George Michael, Freddie Mercury & Elton John: How They Ruled the ’80s British Pop Empire – Billboard

Michael was modeling the riff on young American manhood that he would make iconic with 1987’s Faith #8212; blue jeans, black leather jacket, sunglasses, stubble #8212; while Andrew Ridgeley, his junior partner in Wham!, already looked dispensable. Unfairly tagged as good-time lightweights, Wham! had everything but credibility, and Michael’s performance made it clear that the 22-year-old was hungry to correct that. Before Faith, before even his duet with Aretha Franklin (also in 1987), Michael was overtly aligning himself with the greats, and he began with John. 

Two things set Michael apart from his elders. One was his readiness for stardom: He wrote “Careless Whisper” when he was just 17 and waited three years until the time was right to unveil it. The other was his auteurdom: He was his own songwriter, producer, arranger, image-maker and strategist. Faith mastered and tweaked American forms for maximum pleasure, from the brisk rockabilly of the title track to the erotic manifesto “I Want Your Sex (Parts I and II),” from the deep soul balladry of “One More Try” to the sexual-spiritual alloy of “Father Figure.” This was something-for-everyone pop born of generosity rather than calculation, and it was irresistible. En route to winning a Grammy for album of the year, Faith produced four No. 1s on the Hot 100 and topped the Billboard 200 for 12 weeks. A young British solo artist wouldn’t reach that position again until Adele did 24 years later.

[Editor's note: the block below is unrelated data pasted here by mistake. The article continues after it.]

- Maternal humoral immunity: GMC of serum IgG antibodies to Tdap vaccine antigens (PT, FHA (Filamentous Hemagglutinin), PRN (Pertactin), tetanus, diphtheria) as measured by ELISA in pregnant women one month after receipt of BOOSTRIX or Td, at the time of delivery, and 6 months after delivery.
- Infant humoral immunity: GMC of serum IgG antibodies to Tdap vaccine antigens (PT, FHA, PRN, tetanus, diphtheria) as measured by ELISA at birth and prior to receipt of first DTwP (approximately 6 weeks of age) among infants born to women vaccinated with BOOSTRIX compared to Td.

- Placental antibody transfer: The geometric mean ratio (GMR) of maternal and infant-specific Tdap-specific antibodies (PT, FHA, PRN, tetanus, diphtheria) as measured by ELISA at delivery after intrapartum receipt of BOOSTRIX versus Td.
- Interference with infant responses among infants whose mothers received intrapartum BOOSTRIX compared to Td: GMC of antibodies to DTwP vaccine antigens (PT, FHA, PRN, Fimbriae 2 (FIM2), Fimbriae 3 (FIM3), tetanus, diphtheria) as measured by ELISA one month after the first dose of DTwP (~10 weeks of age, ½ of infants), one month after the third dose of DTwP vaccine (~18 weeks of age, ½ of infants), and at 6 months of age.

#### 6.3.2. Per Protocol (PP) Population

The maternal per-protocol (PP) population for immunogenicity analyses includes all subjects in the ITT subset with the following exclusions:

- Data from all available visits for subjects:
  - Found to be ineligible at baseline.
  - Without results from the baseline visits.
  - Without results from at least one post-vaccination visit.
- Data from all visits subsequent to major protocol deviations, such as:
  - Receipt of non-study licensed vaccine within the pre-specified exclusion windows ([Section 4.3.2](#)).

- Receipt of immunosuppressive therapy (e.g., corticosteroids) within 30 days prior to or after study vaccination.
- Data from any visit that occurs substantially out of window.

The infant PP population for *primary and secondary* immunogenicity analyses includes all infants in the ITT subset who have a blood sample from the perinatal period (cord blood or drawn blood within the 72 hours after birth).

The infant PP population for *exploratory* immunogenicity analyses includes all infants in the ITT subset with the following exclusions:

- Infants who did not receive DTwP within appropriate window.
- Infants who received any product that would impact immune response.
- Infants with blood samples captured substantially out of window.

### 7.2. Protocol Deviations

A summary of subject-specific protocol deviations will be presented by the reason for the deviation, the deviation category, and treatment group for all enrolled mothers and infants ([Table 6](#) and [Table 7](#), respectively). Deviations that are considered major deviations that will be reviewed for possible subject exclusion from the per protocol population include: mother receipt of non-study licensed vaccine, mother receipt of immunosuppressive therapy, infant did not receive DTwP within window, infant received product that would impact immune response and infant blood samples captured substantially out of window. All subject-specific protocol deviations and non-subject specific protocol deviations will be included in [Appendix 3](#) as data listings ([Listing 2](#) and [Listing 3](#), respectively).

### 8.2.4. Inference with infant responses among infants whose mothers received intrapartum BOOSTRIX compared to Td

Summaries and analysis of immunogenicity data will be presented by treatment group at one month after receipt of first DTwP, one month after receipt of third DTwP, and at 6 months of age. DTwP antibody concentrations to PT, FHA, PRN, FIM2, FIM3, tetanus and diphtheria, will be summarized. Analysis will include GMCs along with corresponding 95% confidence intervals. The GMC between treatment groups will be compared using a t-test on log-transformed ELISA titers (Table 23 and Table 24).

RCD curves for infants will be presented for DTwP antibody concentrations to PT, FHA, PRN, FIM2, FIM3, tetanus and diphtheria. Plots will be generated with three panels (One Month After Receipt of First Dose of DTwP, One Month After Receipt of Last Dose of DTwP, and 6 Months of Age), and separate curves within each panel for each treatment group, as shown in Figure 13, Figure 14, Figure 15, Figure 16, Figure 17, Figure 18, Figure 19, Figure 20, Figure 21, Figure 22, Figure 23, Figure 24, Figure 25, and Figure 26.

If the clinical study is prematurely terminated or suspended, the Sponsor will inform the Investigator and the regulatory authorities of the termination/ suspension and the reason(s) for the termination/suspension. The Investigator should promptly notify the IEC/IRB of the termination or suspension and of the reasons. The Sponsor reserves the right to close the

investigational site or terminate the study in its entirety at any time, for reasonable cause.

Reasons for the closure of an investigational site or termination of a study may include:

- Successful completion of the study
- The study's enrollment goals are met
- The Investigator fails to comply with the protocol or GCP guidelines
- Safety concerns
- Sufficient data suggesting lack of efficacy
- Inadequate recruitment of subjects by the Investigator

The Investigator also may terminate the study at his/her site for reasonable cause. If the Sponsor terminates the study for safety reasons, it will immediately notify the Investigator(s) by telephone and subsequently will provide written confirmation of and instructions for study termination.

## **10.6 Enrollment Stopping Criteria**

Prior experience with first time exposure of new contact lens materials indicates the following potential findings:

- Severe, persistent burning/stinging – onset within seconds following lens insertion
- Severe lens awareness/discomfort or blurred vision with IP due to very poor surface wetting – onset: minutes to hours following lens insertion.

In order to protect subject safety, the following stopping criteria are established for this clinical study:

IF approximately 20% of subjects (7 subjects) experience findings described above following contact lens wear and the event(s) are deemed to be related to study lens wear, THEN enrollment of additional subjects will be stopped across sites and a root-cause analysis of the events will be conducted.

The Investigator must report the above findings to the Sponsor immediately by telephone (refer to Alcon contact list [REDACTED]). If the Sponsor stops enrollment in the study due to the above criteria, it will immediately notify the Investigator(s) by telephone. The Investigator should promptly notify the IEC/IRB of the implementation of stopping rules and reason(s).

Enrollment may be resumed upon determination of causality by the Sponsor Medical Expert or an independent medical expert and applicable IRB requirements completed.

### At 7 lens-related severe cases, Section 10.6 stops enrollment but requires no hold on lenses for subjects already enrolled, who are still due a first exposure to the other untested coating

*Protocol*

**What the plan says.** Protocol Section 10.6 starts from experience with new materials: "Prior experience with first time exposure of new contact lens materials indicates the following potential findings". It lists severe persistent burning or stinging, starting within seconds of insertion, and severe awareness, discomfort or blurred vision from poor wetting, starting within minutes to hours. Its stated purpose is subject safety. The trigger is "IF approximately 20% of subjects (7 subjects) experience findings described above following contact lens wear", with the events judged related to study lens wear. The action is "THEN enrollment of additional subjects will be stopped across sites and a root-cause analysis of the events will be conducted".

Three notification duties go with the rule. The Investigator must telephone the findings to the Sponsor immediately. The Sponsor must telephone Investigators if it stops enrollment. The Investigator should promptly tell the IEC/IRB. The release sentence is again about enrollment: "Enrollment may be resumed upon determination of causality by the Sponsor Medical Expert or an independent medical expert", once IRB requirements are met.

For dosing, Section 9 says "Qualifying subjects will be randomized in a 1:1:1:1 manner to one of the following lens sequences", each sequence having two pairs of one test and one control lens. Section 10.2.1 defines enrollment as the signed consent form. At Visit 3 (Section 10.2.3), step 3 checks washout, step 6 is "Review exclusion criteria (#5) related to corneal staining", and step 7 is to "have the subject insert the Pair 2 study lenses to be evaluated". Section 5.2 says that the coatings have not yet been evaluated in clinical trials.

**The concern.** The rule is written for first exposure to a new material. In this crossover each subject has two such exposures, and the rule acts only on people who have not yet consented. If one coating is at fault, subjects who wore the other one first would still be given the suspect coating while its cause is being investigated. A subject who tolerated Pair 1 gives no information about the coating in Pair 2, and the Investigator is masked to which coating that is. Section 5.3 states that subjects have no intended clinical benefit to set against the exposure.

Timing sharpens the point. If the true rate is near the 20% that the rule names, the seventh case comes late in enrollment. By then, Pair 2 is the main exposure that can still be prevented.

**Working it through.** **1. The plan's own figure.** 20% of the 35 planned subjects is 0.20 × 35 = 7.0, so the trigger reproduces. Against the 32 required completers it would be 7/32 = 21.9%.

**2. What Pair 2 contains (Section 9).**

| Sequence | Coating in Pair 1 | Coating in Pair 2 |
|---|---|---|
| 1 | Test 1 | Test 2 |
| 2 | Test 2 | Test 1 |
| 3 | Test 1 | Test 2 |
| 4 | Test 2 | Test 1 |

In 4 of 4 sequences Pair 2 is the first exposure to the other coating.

“George was nervous as hell. The feeling was, could he deliver in this company?” says Bernard Doherty, the publicist for Live Aid. “Backstage they were laughing and joking: two local lads who came from down the road.” At that point, Michael, John and Freddie Mercury constituted an MTV-enabled troika of British megastars roughly-equivalent to the American triumvirate of Prince, Madonna and Michael Jackson.

The evening’s lineup featured three rejuvenated giants of the 1970s #8212; David Bowie, Elton John and Queen #8212; and, for one song only, a young gun who had absorbed lessons from them all. Midway through John’s set, the singer introduced George Michael, “this guy I admire very much,” and let him run away with “Don’t Let the Sun Go Down on Me.” 

Michael was a generation younger than John and Mercury, but he felt older than his years and bigger than the ’80s zeitgeist. “I’ve always felt that my talents were very traditional. I didn’t feel I was tied to youth culture,” he told me in 2004. Of his contemporaries, he added: “I always believed I would outlast everyone, with the possible exception of Madonna.”

It was not for want of trying. Robbie Williams, the straightest camp man in ’90s British pop, modeled himself on Michael, but he was one of many British exports whose appeal didn’t translate to America. Michael appeared to have blazed a trail, but it was one that only he could travel down. “I’ve seen people aspiring to be me for the last 20 years,” he said in 2004, “and what they normally don’t understand is that to be me you’ve got to do the whole process.”

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